What Can I Do?


From a security standpoint, there is little that users can do as the data is likely to now be widely available. Remember, passwords were not included in the breach, so this leak itself does not require a password reset.


The most significant data point that was leaked is the users' phone numbers; the implicated users should be particularly vigilant for unusual phone calls or text messages which attempt to gather further information or recruit the recipient into some kind of scam.


Where data is indexed by other services, such as Have I Been Pwned? and IntelligenceX, you have the right, under the General Data Protection Regulation, to have your data removed from the service.


The implicated users should be particularly vigilant for unusual phone calls or text messages which attempt to gather further information or recruit the recipient into some kind of scam.

Note that Have I Been Pwned? only stores email addresses and passwords and does not store other personal data as part of its records. However, Troy Hunt has asked users on Twitter if they would like to see an exception for the Facebook phone number data.


Have I Been Pwned? also offers an ‘opt out’ feature, which allows individuals to ensure their email address is no longer searchable through its public tool. This allows you to take advantage of one of the following:


  • Remove your email address from public searching (you can still be notified privately so you will be aware if your email address is in any future breaches)

  • Remove your email address from public searching and remove the list of breaches it appears in (you can no longer search for the data as it is removed from records, however, the website will retain a copy of your email address so they can prevent your email address from being reported in future)

  • Complete removal of your data (this will remove all records of your email address from the system, but you may be re-added if your data is in a future breach)


In turn, IntelligenceX offers a ‘Report Abuse’ function which allows users to report data that meets one of the following criteria for removal from their systems:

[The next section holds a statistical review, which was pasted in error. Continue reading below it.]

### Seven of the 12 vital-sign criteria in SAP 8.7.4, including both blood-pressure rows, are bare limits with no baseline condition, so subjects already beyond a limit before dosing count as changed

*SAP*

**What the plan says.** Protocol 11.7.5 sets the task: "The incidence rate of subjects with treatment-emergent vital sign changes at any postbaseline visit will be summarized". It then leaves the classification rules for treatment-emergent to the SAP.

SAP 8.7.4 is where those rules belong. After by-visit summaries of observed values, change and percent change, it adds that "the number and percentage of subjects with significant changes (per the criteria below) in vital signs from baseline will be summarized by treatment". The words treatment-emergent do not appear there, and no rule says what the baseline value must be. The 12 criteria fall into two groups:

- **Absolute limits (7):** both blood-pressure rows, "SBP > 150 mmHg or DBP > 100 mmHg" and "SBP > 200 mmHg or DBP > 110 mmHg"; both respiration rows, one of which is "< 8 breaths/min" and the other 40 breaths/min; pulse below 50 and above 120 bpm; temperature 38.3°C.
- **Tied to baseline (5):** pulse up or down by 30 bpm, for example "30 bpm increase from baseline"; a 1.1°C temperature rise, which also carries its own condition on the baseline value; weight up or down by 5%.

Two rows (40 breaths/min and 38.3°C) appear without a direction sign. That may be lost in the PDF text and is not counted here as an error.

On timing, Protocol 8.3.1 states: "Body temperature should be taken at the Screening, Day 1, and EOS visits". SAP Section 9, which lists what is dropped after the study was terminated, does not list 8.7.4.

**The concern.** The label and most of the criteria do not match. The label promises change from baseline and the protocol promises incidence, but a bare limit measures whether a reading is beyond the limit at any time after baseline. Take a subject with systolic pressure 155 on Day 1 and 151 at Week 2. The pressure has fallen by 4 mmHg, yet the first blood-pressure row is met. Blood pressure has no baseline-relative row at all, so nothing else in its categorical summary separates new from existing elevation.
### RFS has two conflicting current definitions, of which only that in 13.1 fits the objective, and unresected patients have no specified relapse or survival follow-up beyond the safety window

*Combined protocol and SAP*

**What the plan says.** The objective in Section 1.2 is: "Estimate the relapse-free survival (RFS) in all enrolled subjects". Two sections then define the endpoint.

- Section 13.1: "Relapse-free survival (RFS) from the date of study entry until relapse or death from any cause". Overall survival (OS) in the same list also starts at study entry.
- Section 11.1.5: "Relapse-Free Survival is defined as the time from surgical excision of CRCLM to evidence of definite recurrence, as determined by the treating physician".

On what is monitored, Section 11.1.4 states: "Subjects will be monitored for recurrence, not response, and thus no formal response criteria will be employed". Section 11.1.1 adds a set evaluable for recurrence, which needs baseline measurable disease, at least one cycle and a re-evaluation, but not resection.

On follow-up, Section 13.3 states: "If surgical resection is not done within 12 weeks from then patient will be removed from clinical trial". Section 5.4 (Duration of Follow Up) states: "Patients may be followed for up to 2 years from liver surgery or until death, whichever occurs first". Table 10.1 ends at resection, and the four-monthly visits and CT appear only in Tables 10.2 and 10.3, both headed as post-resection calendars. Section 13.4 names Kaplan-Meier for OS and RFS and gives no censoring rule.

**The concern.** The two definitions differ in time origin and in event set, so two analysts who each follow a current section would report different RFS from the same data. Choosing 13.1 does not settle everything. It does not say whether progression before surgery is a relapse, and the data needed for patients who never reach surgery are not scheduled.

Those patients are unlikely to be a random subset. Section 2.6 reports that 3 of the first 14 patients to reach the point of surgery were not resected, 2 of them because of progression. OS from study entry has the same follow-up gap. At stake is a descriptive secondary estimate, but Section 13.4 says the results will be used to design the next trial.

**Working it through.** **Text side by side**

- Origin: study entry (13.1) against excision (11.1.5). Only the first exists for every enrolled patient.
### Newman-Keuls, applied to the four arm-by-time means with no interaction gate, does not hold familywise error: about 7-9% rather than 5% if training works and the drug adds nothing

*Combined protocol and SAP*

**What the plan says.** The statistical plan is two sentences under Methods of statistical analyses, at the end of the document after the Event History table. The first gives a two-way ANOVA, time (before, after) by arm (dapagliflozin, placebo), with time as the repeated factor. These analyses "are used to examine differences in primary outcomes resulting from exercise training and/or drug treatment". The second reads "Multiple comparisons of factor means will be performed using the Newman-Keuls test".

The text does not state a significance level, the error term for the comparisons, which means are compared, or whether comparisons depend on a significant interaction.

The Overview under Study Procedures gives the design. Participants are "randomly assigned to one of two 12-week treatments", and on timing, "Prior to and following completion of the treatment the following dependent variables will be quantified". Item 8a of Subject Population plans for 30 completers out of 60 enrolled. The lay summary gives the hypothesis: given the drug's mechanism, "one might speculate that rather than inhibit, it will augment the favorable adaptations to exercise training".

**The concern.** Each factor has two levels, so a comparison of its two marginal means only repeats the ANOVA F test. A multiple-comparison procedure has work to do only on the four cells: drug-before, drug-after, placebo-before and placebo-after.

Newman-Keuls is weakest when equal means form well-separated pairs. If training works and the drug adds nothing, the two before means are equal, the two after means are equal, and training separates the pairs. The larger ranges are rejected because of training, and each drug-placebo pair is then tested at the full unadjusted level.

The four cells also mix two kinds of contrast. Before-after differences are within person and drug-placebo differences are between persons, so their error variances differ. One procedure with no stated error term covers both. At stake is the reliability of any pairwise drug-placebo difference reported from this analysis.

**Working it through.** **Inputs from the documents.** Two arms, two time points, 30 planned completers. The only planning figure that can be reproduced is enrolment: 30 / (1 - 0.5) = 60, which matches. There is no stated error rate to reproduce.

• Patent, Trademark, Trade Secret

  • Copyright infringement

  • Personal data

  • Spam / Malware / Phishing / Hacking

  • Child pornography

  • Expressions of racial, ethnic, religious or gender hatred


In both of these cases, it should be remembered that these processes will only remove the data from these services and not from the original leak of the data, as such your data is still likely to be available to malicious parties.

What Does It All Mean For Us As Users?


The nature of this leak means that the data, particularly that of individuals' phone numbers, is of significant interest to threat actors. If attackers can get direct access to an individual, they can attempt to recruit them into a scam, send malicious messages to infect devices with malware or attempt to use phone calls as a means of gathering further information.


Given the current security climate, do not feel embarrassed or uncomfortable ending a call in order to verify the identity of the caller (e.g. by calling the supposed company back using a trusted phone number).

At all times, but especially now, we need to be aware of the potential for malicious phone calls and messages, and be suspicious, particularly when calls are unsolicited or are requesting information that we are not comfortable with disclosing. Given the current security climate, do not feel embarrassed or uncomfortable ending a call in order to verify the identity of the caller (e.g. by calling the supposed company back using a trusted phone number).


Additionally, we should maintain an awareness of how our data being used and where it resides - not only when it appears in a breach, but when indexed on security sites also. We should consider how we want to manage that exposure, to ensure that we remain cognizant of our risk profile, and without unnecessarily exposing sensitive information that can harm our reputation, personal lives, or financial future.


Want more information on this or any other cybersecurity topic? Simply reach out and ask!